Salford gymnastics coach paves way for disadvantaged children

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A new Salford gymnastic centre is opening to help disadvantaged children.

Maxine and Mike Grech, the founders of the centre, have lived in Salford their whole lives and recognized the absence of a sports centre in Salford.

As Maxine grew up training in gymnastics she understands the importance of sport in the local community. However she also recognises how difficult it is for children from deprived areas to access good and safe sports training.

Maxine wants to give the young people of Salford a chance to succeed in sport. Maxine used to train in gymnastics however due to her parents working evenings and the cost of the classes, she had to stop at  the age of 11. She wants to see children from all backgrounds reaching the Olympic standard and believes money should not stop anyone striving towards goals and showing the world their talent.

A volunteer helping with the interior of the Gymnastic centre says:  “I have been work on the project for a few weeks now, I live in Salford myself and totally agree that Salford is lacking in sports facilities. You see somany children roaming the street after school when they could be shaping their future careers. 

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“I think this academy will change Salford.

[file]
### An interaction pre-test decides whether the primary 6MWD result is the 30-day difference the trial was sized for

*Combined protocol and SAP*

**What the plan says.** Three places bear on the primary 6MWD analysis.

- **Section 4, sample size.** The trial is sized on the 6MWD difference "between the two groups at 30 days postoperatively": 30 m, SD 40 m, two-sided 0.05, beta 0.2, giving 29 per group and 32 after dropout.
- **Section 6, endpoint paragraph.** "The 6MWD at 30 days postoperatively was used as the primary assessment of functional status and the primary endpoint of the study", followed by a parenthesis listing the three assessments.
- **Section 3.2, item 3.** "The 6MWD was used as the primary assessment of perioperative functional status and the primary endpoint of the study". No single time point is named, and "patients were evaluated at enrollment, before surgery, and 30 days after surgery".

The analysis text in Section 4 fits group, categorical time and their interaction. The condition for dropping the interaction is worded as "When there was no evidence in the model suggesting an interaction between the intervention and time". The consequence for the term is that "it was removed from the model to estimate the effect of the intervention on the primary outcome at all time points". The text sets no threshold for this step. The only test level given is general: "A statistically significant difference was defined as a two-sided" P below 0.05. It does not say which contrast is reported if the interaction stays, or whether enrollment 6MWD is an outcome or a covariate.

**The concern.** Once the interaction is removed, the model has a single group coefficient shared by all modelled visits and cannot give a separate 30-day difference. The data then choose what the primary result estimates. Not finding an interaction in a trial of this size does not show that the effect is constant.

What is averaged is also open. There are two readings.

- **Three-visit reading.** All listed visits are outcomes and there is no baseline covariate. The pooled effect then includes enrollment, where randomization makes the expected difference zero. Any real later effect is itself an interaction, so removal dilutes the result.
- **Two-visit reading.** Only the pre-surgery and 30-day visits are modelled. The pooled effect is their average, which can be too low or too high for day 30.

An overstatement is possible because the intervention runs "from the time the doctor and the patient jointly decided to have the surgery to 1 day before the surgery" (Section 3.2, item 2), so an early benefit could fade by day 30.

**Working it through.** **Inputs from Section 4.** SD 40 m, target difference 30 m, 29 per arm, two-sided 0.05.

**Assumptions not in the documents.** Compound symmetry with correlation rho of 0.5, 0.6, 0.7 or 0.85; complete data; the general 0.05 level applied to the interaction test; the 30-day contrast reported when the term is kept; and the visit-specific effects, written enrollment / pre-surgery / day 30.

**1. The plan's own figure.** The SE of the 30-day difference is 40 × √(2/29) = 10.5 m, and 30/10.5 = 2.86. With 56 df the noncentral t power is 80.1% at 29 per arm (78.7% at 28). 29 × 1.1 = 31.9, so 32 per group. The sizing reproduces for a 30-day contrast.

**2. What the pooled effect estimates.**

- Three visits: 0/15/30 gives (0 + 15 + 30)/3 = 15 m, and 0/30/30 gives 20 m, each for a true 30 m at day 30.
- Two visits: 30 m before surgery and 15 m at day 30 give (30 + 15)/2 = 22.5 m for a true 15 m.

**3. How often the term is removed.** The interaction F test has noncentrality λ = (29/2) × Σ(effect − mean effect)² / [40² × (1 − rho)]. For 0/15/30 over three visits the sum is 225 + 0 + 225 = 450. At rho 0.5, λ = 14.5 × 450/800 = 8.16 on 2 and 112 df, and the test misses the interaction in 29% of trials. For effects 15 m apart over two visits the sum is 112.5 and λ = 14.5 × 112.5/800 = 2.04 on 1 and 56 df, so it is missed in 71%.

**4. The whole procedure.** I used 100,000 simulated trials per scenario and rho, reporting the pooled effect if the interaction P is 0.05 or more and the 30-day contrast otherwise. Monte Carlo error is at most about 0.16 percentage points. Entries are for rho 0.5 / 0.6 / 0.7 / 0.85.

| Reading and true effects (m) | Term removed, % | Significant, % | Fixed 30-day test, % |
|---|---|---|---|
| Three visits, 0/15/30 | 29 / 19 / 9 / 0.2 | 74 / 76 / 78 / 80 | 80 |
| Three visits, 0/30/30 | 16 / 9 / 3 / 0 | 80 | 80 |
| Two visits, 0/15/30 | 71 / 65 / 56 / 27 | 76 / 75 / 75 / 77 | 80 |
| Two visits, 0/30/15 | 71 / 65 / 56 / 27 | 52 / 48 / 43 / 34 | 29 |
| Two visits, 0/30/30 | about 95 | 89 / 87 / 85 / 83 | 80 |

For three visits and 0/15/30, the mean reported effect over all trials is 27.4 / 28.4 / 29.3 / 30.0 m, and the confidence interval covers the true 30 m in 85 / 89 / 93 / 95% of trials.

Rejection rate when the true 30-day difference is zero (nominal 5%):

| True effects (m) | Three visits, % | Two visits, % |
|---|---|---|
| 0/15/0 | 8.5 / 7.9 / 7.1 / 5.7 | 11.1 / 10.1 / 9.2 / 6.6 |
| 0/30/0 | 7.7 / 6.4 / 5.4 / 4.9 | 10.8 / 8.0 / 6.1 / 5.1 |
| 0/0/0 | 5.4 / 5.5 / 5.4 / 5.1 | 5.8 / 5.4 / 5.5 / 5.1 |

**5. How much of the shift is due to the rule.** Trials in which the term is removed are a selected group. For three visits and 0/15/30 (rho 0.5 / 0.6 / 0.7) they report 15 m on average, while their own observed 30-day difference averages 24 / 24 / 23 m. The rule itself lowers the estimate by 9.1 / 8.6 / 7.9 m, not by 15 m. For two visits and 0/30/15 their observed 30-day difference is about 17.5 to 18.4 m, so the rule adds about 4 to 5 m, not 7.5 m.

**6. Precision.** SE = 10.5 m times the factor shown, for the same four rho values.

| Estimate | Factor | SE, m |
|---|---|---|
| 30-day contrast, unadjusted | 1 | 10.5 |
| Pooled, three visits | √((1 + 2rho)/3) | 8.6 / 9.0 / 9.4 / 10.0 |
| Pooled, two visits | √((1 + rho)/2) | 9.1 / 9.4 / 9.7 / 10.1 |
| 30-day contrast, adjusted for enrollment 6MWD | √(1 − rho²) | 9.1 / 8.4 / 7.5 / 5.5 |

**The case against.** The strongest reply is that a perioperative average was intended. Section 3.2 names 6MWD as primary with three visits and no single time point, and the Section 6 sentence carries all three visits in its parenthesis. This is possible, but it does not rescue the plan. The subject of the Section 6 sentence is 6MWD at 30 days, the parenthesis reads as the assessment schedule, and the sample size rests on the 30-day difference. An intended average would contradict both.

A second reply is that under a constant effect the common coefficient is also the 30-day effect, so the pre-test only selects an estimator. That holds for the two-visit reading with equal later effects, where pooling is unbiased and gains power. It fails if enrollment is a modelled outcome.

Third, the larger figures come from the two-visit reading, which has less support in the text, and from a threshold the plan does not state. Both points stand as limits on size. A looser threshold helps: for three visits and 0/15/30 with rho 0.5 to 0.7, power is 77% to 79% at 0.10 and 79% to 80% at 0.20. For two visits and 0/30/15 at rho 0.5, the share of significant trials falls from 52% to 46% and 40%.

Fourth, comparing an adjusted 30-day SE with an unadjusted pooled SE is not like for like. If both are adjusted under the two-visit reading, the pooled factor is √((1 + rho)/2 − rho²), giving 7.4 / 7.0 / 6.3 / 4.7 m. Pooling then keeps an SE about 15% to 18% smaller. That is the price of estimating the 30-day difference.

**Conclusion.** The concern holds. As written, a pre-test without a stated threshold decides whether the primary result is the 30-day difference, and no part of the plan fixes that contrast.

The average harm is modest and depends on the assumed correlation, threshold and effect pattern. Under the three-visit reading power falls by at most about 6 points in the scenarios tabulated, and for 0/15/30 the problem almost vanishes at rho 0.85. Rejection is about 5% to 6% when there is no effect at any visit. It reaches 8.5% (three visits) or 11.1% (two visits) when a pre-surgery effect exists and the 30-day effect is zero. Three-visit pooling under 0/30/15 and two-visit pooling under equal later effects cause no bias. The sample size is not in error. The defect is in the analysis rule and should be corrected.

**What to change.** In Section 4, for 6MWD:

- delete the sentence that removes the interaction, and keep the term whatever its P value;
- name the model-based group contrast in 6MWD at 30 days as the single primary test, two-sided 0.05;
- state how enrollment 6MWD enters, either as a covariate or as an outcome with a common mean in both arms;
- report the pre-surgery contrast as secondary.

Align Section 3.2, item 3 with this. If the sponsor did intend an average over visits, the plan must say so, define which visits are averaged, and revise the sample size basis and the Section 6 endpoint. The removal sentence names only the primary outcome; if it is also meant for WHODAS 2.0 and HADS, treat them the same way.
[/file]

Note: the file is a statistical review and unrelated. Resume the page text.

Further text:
Scottish Under 12s Champion – Maxine Grech’s son

Two years ago Maxine decided to give back to her local community by opening her own sports centre, based in the Fortunata building on Astor Road. Her vision is to offer world-class training with state-of-the-art facilities to give children a platform for their chosen sport.

Maxine says: “I just want to get the children of Salford of the streets and involved with sports to give them a better chance in life. I don’t want finances to ever stop young people achieving their dreams and we just want to help them along the way.”

Operating as a charity and a non-profit organisation it will give young people, whatever their financial situation, a chance to shine in their chosen discipline, whilst giving them a better start in life.

The local community has been getting involved with the construction of the centre, from gymnastic coaches to voluntary builders, everyone has contributed something. When the centre is up and running it will sustain itself on sponsors, funds, grants and community fundraising to allow classes to run seven days a week, both throughout the day and into the evening.

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